In a recent post I argued that IT and Knowledge Management (KM) should merge into a combined TechKnowledgy department that would, in addition to the traditional responsibilities for managing the financial, HR and sales systems and technical hardware of the organization, take on these two important new responsibilities focused on the individual ‘knowledge worker’:

1. Social Software Applications: Development of new social software applications for front-line employees, including:

  • Expertise locators – to help people find other people inside and outside the organization they need to talk with to do their job more effectively.
  • Personal content management tools – simple, weblog-type tools that organize, access and selectively publish each individual’s ‘filing cabinet‘, as a replacement for failed centralized content management systems.
  • Personal collaboration tools – wireless, portable videoconferencing and networking tools that save travel costs and allow people to participate virtually in events where they cannot afford to participate in person.
  • Personal researching and reporting tools – technologies and templates that enable effective do-it-yourself business research and analysis and facilitate the preparation of professional reports and presentations.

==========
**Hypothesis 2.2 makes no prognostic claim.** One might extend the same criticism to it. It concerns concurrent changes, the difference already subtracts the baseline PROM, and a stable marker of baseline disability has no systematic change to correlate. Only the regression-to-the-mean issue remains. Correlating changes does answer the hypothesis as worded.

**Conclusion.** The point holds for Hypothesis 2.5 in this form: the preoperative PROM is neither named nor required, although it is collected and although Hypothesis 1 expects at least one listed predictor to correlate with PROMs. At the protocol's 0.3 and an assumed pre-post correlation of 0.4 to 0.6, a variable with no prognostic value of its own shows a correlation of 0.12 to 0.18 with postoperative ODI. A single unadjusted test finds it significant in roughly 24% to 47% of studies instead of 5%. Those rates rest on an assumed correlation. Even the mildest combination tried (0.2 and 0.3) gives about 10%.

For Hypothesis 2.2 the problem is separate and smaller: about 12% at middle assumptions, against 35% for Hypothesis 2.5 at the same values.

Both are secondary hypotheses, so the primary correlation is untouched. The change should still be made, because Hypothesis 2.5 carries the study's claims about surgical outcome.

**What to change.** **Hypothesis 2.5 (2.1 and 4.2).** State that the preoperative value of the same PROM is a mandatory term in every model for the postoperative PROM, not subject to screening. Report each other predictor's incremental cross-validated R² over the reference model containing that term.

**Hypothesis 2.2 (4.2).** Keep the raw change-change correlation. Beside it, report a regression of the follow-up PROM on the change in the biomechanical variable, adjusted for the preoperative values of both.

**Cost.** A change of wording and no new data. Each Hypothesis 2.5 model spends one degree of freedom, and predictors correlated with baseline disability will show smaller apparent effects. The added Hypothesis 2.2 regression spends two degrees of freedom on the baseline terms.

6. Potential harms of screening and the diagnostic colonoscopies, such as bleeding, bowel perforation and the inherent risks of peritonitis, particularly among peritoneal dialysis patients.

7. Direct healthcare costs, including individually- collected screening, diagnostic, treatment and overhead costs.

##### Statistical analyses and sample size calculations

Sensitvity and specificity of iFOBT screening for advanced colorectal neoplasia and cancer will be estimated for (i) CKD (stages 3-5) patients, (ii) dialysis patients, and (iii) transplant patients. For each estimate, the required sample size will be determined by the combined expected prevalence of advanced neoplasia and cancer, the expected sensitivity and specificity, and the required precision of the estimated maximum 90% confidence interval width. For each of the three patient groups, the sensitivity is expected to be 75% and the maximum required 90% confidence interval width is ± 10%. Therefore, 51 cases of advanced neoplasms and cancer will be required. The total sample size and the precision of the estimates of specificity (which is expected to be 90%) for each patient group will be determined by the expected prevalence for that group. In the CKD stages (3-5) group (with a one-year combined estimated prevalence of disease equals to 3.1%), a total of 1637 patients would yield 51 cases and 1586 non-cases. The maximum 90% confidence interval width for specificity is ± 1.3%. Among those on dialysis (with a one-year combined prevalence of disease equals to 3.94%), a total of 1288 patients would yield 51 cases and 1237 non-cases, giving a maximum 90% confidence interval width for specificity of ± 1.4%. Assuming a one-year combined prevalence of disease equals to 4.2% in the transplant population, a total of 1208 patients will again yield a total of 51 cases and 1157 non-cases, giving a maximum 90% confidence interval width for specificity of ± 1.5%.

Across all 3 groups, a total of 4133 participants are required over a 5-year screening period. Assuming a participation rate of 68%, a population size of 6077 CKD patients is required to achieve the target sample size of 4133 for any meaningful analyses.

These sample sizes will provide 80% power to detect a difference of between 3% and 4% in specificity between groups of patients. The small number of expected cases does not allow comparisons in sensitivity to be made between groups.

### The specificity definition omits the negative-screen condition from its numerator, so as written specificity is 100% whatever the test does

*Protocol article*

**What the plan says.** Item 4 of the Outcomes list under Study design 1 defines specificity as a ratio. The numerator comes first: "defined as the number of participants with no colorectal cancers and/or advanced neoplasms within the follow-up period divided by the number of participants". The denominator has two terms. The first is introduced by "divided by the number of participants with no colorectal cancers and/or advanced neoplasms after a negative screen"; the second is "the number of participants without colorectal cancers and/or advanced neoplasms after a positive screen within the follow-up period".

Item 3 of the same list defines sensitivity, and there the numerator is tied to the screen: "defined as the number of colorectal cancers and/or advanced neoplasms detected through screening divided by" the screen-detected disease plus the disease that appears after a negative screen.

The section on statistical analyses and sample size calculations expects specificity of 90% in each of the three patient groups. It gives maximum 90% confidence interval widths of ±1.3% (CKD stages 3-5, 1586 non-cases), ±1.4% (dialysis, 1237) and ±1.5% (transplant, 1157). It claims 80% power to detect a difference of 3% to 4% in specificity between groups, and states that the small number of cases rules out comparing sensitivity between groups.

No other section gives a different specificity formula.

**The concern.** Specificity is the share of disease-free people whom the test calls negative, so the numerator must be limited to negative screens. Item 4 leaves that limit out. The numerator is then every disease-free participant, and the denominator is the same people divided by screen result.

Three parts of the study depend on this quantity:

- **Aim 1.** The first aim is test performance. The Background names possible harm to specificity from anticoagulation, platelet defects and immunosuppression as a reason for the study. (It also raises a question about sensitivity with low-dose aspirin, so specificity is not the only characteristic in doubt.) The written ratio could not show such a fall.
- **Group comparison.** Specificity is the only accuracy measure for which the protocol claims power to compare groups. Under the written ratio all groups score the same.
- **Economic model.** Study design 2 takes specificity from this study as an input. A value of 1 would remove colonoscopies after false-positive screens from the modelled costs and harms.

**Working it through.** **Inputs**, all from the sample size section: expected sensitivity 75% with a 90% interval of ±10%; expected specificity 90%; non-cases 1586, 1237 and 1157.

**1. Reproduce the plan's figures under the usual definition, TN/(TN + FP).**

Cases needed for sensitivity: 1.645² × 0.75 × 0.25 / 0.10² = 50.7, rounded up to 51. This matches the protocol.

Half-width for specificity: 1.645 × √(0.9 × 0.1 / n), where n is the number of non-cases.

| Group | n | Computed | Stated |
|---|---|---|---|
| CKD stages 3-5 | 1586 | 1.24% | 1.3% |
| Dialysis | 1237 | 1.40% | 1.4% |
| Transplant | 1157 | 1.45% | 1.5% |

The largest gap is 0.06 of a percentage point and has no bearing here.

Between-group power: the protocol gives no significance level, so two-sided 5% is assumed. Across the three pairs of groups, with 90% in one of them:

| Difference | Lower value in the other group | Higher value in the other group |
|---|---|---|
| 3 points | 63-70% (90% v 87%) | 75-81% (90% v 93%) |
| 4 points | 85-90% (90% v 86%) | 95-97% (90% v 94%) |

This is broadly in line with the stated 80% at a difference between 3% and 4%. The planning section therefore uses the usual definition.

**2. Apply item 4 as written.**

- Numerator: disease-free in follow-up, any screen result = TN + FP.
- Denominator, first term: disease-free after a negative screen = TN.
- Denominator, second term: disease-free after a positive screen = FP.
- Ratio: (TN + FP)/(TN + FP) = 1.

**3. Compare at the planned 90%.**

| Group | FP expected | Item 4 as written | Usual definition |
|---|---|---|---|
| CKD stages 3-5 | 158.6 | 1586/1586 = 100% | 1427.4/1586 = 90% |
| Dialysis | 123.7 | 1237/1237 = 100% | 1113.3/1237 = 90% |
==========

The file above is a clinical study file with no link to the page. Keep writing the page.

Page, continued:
PPI2. Personal Productivity Improvement: Hands-on assistance to front-line employees — helping them make effective use of technology and knowledge, including the above tools, one-on-one, in the context of their individual roles. Not training, not wait-for-the-phone-to-ring help desk service — face to face, scheduled sessions where individuals can show what they do and what they know, and experts can show them how to do it better, faster, and take the intelligence of what else is needed back to HO so developers can improve effectiveness even more.
I’ve written before about social software applications, and noted that Business 2.0 has named these applications the Best New Technology of 2003.

Now I’ve put together, in Word format, a downloadable Business Case for Personal Productivity Improvement. I’ve written this so that it can be used by both:

  1. IT/KM professions inside the organization, to get executive buy-in and resources for it, and
  2. external IT/KM consultants who want to sell this service to organizations that prefer to outsource it.

I hope you find it useful and I would welcome comments on it. I am looking to organize a virtual collaborative enterprise of IT/KM professionals interested in providing this service, so I may also post it on Ryze/LinkedIn.

What do you think — could people make a living doing this?

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  1. Rob Paterson says:

    Hey DaveYou have been selected as one of the 10 ten blogs in Canada this month Rob

  2. Dave Pollard says:

    Thanks, Rob. Look forward to your thoughts on this post.

  3. Rob Paterson says: